Radical Honesty — Is It Necessary To Talk About ‘Everything’?

There is a complicit, unspoken agreement between a couple not to talk about certain subjects. Like sexuality.

“I’m not a cheater,” says the man on my couch. “I’m a responsible husband. I have a job, I parent, I don’t abuse my wife. We even have sex together. So I fulfil the basic requirements of marriage. Why do I have to talk to her about everything? Why does she have to know that on occasion I have sex with men? Is it necessary for her to know everything? She will call me ‘gay’ and this will be the only story of our marriage.”

I get it. We are an ignorant homophobic heteronormative society and anything that publicly tells a different story hurts and further marginalises people who fall out of the mono-heteronormative model. I also get that his wife is shredded with this explanation.

For her, complete disclosure is the essence of a marital contract. She should have been told by him before they married that he is bisexual. She wants radical honesty in her marriage. Otherwise, she says, it is difficult to trust him. Radical honesty centres on the notion that an individual should be honest with other people in their lives, at all times, without limitation or restriction.

I wonder how many people in truth believe this hyper constructed requirement for love and relationships: radical honesty, no secrets, conditional privacy, total disclosure of all that came before you met and forever after. I know people agree to this as a romantic ideal. Perhaps when radical truths are discovered, the crash and burn that follows is so extreme because they have worked so hard to achieve what I think is a challenging and compelling goal of radical honesty.

We’re trapped in a double bind: Disclosure is at once compulsory and forbidden. For example, you practice compulsory monogamy when you should be frank about your wish to love more than one person. Yet you withhold this truth for fear of losing face, your relationship, community and children. So actually it is forbidden to do a total disclosure.

There is a complicit unsaid agreement between a couple not to talk about certain subjects.

I ask you: Is it necessary to talk about everything? When is it necessary to talk about everything? Why don’t you talk about everything to your partner/s? What are subjects you believe you have a right to remain silent about?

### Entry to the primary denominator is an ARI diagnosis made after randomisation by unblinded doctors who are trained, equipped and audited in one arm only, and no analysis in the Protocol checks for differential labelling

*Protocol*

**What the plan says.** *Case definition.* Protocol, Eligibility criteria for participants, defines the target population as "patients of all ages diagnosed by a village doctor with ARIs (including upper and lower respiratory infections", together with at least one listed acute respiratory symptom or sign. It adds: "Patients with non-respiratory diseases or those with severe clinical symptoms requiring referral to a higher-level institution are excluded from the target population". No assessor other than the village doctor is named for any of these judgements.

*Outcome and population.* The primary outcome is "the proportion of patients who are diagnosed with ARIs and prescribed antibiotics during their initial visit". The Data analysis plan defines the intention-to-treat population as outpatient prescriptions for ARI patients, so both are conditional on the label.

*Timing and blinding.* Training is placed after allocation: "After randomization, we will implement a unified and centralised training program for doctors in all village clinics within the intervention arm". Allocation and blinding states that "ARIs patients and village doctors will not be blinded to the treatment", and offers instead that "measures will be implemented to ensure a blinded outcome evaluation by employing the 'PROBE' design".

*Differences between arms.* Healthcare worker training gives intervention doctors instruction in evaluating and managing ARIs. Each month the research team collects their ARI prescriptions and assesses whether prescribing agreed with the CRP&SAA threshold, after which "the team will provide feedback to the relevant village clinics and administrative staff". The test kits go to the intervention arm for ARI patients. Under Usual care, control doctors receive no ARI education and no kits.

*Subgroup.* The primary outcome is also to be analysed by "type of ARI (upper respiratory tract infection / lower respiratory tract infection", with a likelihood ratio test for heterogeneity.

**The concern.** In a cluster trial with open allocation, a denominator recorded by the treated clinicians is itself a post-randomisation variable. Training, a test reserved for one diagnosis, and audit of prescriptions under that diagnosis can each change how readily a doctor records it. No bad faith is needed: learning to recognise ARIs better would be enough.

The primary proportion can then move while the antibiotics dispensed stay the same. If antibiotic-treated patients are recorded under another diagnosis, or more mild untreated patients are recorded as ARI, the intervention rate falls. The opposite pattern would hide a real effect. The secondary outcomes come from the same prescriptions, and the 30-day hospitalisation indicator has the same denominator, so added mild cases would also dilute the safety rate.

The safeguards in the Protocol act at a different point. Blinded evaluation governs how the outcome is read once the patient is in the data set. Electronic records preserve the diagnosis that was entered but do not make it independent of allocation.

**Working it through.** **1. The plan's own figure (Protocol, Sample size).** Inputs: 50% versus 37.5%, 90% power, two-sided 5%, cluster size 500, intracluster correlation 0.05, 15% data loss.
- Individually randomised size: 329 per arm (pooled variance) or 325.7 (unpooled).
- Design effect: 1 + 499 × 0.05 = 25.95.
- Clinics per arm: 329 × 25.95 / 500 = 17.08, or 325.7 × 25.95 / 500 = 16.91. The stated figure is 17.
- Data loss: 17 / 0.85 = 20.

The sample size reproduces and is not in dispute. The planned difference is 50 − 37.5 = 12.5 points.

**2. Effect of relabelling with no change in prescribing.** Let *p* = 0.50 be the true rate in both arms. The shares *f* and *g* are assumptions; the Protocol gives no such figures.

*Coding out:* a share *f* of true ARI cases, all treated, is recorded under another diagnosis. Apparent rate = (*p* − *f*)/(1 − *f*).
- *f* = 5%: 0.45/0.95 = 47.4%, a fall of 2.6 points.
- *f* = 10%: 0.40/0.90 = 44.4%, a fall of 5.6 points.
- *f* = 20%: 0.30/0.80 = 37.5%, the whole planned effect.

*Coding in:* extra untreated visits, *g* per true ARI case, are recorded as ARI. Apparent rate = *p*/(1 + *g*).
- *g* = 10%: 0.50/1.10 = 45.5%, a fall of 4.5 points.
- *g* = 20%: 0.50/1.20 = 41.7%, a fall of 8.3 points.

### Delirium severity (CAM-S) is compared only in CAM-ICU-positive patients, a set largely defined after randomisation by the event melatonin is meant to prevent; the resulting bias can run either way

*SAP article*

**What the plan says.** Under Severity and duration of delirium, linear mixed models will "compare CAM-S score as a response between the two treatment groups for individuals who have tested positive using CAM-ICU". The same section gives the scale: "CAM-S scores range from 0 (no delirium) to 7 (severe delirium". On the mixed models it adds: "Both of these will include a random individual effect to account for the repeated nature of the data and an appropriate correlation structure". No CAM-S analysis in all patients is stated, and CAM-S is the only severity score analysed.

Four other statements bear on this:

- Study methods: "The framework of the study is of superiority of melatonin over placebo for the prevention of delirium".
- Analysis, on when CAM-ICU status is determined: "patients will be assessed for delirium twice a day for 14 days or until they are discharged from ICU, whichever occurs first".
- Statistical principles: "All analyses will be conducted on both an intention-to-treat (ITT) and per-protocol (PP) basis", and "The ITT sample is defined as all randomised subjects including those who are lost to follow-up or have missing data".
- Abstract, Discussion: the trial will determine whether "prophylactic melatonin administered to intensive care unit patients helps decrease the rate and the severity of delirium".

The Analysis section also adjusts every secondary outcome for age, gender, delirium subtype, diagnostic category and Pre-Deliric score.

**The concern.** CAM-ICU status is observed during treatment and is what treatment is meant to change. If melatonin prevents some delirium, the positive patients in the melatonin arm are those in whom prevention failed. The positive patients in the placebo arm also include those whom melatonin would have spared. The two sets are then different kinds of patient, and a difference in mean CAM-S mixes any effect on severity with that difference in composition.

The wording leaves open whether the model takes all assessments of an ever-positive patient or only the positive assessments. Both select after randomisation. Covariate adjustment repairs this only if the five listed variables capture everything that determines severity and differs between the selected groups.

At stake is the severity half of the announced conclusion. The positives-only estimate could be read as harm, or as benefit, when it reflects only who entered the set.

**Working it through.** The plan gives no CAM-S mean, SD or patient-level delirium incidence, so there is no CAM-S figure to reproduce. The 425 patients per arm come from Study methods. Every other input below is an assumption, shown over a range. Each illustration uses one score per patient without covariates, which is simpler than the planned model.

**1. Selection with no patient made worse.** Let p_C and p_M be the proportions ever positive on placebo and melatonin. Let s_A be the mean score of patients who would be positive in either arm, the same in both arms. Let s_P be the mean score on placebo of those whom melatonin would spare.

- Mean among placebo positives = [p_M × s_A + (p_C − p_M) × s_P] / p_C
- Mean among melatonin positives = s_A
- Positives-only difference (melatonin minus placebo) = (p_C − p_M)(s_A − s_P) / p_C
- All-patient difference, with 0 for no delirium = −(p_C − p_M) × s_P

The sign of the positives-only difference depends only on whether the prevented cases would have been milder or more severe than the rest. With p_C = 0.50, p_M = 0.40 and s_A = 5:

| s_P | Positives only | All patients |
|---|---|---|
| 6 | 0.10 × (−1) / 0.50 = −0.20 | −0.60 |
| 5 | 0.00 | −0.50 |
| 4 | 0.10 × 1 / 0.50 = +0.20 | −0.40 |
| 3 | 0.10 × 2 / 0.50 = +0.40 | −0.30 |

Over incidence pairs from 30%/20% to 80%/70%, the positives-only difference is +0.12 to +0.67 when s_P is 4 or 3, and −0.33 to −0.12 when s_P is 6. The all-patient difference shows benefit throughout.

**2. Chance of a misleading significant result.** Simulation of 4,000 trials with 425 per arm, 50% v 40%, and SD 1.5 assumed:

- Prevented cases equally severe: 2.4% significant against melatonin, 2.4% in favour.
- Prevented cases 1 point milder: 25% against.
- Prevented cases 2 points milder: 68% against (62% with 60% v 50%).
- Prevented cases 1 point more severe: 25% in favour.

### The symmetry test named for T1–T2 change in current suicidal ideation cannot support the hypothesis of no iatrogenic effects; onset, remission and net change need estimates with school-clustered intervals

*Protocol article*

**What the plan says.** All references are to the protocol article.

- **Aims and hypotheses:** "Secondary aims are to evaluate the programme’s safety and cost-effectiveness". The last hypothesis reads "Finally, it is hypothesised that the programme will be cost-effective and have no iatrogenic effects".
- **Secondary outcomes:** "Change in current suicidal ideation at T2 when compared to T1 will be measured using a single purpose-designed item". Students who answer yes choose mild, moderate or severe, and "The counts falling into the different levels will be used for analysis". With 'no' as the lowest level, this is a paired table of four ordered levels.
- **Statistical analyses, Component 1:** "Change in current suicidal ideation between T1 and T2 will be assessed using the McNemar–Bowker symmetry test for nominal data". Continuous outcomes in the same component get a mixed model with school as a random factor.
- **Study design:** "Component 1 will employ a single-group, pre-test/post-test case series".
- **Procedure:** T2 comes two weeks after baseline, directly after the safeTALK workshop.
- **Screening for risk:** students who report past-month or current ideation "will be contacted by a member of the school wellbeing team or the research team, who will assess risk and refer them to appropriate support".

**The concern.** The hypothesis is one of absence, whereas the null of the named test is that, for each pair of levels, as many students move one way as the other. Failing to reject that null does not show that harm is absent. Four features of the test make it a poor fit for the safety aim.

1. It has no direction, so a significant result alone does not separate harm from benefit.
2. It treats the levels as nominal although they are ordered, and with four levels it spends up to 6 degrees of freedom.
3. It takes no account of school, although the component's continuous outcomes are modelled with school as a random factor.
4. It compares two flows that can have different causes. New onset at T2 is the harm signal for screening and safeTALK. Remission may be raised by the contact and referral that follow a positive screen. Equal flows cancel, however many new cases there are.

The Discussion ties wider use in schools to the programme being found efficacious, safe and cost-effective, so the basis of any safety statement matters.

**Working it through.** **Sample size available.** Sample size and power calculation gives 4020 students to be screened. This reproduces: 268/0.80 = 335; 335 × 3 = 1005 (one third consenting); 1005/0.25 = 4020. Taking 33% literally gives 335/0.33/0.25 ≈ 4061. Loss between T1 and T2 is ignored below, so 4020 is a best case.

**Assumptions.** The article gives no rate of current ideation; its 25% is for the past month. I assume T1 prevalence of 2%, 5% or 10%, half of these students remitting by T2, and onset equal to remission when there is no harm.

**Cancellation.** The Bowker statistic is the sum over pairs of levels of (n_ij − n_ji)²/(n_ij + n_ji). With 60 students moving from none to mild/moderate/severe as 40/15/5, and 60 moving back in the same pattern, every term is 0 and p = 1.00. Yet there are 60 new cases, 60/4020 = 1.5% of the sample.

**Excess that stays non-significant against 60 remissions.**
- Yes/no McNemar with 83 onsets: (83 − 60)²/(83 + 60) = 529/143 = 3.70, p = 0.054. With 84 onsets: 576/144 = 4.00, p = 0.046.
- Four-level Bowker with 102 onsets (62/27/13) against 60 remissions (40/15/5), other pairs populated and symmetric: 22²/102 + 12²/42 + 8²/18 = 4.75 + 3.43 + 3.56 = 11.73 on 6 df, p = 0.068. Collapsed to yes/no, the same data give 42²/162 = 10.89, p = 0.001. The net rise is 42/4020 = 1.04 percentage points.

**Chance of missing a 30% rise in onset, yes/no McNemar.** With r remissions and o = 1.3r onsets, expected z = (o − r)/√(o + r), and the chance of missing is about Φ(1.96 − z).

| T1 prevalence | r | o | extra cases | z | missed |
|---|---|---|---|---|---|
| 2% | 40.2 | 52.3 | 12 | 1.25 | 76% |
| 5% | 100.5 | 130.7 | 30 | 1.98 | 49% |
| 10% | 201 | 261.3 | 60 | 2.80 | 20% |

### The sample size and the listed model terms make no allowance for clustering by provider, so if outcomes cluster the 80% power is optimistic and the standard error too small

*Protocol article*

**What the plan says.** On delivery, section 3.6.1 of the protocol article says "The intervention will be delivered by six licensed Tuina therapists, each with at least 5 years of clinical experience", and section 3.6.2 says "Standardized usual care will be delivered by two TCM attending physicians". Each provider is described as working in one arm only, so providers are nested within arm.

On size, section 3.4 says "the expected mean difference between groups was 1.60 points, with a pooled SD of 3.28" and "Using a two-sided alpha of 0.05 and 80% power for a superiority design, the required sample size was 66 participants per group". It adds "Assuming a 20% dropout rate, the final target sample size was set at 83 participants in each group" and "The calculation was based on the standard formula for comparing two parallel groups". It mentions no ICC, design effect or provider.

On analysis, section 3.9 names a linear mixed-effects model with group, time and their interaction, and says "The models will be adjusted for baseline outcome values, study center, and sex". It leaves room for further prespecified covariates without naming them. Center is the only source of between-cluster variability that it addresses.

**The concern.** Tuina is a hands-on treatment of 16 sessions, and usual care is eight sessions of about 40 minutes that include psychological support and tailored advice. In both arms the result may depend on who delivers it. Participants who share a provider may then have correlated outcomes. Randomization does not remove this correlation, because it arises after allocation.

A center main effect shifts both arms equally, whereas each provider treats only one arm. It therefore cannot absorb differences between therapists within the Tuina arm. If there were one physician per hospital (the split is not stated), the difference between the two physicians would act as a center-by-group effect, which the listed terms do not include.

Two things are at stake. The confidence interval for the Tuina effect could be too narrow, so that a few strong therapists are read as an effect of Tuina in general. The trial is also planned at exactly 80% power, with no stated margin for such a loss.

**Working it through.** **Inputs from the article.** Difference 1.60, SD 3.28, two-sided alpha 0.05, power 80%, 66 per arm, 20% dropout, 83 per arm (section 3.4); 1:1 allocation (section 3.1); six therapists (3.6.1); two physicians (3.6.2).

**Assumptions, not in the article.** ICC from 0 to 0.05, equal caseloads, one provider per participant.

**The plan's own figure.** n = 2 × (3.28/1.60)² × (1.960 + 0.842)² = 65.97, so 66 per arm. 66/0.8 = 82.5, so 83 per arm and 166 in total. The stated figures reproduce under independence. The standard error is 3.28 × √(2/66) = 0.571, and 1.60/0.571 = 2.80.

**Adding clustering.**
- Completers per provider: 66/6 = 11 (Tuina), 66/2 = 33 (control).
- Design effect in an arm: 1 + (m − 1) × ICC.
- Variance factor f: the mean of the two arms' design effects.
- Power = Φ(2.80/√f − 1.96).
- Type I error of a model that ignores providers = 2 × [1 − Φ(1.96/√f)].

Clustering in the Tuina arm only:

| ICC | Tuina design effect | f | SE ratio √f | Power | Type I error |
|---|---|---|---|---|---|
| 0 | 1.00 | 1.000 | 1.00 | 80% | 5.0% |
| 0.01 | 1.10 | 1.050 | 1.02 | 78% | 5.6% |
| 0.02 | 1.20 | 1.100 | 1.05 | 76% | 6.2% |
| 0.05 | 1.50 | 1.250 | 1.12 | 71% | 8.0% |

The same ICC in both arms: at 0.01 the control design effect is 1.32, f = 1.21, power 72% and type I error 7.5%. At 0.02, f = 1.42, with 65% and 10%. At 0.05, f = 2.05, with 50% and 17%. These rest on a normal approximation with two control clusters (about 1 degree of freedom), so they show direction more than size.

Marriages tacitly hold secrets. There is a complicit unsaid agreement between a couple not to talk about certain subjects. Like sexuality. Like sexual orientation. Like fantasies. Like our online lives. Like dreams, fears and past pain.

Everyone has boundaries in intimate relationships, limits to what they comfortably share with others, and we might not always know what those boundaries are. So you may inadvertently be perceived as being dishonest when you hide things about yourself that you think your partner won’t like. After all, sometimes honesty can be dangerous. Your partner may react to your honesty (even if it’s merely a request for privacy) with hostility, rage or even violence.

Other times, honesty is merely difficult. It might cause people to dislike you, break up with you or get justifiably angry. Being honest might make you feel shame, guilt or fear. Being honest might mean you don’t get what you want. But none of that justifies recklessly violating another person’s boundaries. None of that justifies coercing someone into a relationship structure or a sexual situation to suit your particular fetish or sexual orientation.

I pose a few conundrums so you can see how complex radical honesty can be:

  1. You’re bisexual, but rather than declaring this to your partner, who will judge or even divorce you, you occasionally suggest threesomes with men so you can have sex with straight men.
  2. You’re a conservative woman, yet you engaged in a threesome to get pregnant — without disclosing this to your partner.
  3. You know you have an STI. Do you disclose this to a new partner and risk losing this person?
  4. Your partner takes a sleeping pill every night. You know this and capitalise on the 15 minutes before she falls asleep and have intercourse with her, as you know she will have limited memory of this time.
  5. You fear being rejected by a man so you get drunk and seduce him. The next day you deny doing this and blame it on the alcohol, thus saving your heart the pain of possible rejection.
  6. You agree to swing despite having a deep resistance to and fear of it. You reckon this is the least painful way of consensually allowing your partner to have sex with other women.

I invite you to think about radical honesty differently:

1. Rethink honesty. See honesty as privileged.

2. Honesty decentered. Prioritise other values, such as family values.

3. Appreciate opacity between darkness and transparency.

4. Redefine cheating. Reclaim the word “cheater”, for example, bisexual and polyamorous people are cheating the system.

Perhaps we can move away from the dichotomy of “lying” and “truth-telling”. I like the notion of telling your partner upfront which topics are difficult for you to be radically honesty about. For example, past stories of abuse that may trigger trauma for you. Or past relationships, because you know your partner is racist and your last lover was a different colour to him/her.

Declare your intention for an honest, intimate relationship and then set boundaries — before you get accused of misleading, coercing or hurting a significant other.

In summary, I don’t believe that pure radical honesty is possible nor necessary. I prefer that you practise radical honesty with yourself first and foremost. Then make a personal agreement to live with integrity when entering an intimate relationship/s.